As maintained by Tamara Walden, president of Walden Energy (a certified women-owned business) based in Tulsa and a council member The Oklahoma Leadership Forum was conceived to assist women capitalists boost business and gain access to more contracts (Page, 2006).
Walden added that certification is a vital marketing tool for increasing a women-owned business’ visibility between procurement decision makers and corporate supplier. Several companies necessitate that a firm be licensed or certified before they will offer a contract as a women’s business enterprise. The WBCS is striving to create consciousness of that fact to local businesses, as well as offering educational opportunities and fun networking that help support that.
There is promise and potential for growing certifications in Oklahoma for the reason that the state has a projected 77,000 women-owned companies (Page, 2006). Moreover, there is an enormous market of women-owned businesses that are not availing of certification programs like that being offered by WBCS that can help them access diversity and government programs.
Growing Federal Procurement Opportunities for Women-Owned Businesses
Although Federal procurement might not sound like a significant issue to the general public, or even a term that a lot of people is aware of, it is considered one of the most profitable, yet complicated and difficult, markets for small businesses to access, specifically those owned by under-represented minorities and women. According to the Office of the Press Secretary (May 29, 20000), in the year 1999, women-owned businesses composed 38 percent of all businesses but obtained merely 2.4 percent of the $189 billion in Federal prime contracts.
Certain Federal agencies have taken the lead in operating with women owned businesses, and must be applauded. As indicated by the Federal Procurement Data System, the Consumer Product Safety Commission, the Nuclear Regulatory Commission, the Federal Mine Safety & Health Review Commission, the Department of Housing and Urban Development, and the Small Business Administration have all not just met the five percent objective, but have come in at approximately fifteen percent or better (Office of the Press Secretary, May 29, 2000).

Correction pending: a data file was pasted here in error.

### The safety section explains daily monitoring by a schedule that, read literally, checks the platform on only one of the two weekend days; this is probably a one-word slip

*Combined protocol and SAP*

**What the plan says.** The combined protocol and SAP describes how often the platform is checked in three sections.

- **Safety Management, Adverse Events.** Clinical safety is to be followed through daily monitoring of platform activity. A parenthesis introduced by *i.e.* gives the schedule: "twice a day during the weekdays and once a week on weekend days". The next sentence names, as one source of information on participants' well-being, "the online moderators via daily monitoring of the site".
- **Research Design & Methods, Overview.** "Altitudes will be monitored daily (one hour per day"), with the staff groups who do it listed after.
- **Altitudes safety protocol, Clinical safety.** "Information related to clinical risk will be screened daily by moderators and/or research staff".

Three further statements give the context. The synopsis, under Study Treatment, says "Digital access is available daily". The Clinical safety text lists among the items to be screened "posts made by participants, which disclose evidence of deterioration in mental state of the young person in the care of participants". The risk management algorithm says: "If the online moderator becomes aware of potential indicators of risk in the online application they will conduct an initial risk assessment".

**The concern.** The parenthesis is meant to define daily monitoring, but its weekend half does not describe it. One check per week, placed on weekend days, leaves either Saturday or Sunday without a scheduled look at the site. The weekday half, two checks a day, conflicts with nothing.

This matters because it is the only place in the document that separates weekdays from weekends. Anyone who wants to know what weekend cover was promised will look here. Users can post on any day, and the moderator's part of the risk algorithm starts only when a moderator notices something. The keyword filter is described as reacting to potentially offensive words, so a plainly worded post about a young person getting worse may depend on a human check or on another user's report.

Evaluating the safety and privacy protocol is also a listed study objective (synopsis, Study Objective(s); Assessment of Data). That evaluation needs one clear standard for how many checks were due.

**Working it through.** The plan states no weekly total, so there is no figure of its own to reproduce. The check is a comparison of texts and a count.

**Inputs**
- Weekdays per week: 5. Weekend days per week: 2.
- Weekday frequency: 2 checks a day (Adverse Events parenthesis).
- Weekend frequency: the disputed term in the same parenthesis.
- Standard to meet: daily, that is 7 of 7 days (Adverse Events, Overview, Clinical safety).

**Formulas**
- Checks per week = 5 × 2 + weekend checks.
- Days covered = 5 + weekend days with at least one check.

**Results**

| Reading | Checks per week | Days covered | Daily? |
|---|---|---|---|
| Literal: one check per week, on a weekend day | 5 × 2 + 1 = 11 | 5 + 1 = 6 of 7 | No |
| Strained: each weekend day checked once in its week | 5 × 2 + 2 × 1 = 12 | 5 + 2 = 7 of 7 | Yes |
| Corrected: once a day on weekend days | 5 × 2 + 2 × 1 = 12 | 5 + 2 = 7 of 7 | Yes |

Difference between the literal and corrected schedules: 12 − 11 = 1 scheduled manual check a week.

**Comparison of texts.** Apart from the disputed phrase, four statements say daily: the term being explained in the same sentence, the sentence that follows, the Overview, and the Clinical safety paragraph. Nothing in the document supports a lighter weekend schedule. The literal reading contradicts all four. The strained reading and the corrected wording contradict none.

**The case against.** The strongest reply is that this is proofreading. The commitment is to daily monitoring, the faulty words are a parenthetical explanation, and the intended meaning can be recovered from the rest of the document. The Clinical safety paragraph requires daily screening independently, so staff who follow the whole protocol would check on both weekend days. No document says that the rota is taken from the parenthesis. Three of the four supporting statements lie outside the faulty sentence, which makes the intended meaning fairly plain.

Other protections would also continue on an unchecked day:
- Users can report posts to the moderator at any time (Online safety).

These Federal agencies recognize that coordinating and operating with women-owned businesses is not merely a philanthropic exercise. These businesses owned by women are dependable, strong, and do good work. Furthermore, these companies offer a solid service to their clients, and the Federal contracting officers are aware of it. Altogether, about 20 Federal agencies either fulfilled or exceeded the five percent objective.
Thus, this just proves that it is certainly possible for government agencies to accomplish the five percent goal. Nevertheless, it is anticipated that agencies will work harder, adhering to the examples of the agencies mentioned above, to contract with women-owned businesses. Over the years, government officials are supportive of numerous initiatives to boost resources and opportunities for women-owned businesses. For instance, several senators have passed legislation to re-authorize the National Women’s Business Council for a period of three (3) years, and to raise the annual appropriation from $600,000 to a total of $1 million. Part of that amount will be utilized to help Federal agencies satisfy the five-percent procurement objective for businesses owned by women (Seck, May 23, 2000). The National Women’s Business Council has offered magnificent leadership in this field, making bigger contracting opportunities a main concern since it was established in the year 1988, and merited praise from Republicans and Democrats for two general and extensive procurement studies it published in the years 1998 and 1999.
Besides sustaining reauthorization of the National Women’s Business Council, Senator Kerry initiated the Women’s Business Centers Sustainability Act of 1999 (Seck, May 23, 2000). Proclaimed a public law, that Act is assisting Centers deal with the funding limitations that have been making it more and more hard for them to maintain the level of services they offer after they graduate from the Women’s Business Centers program and no longer be given federal matching finances.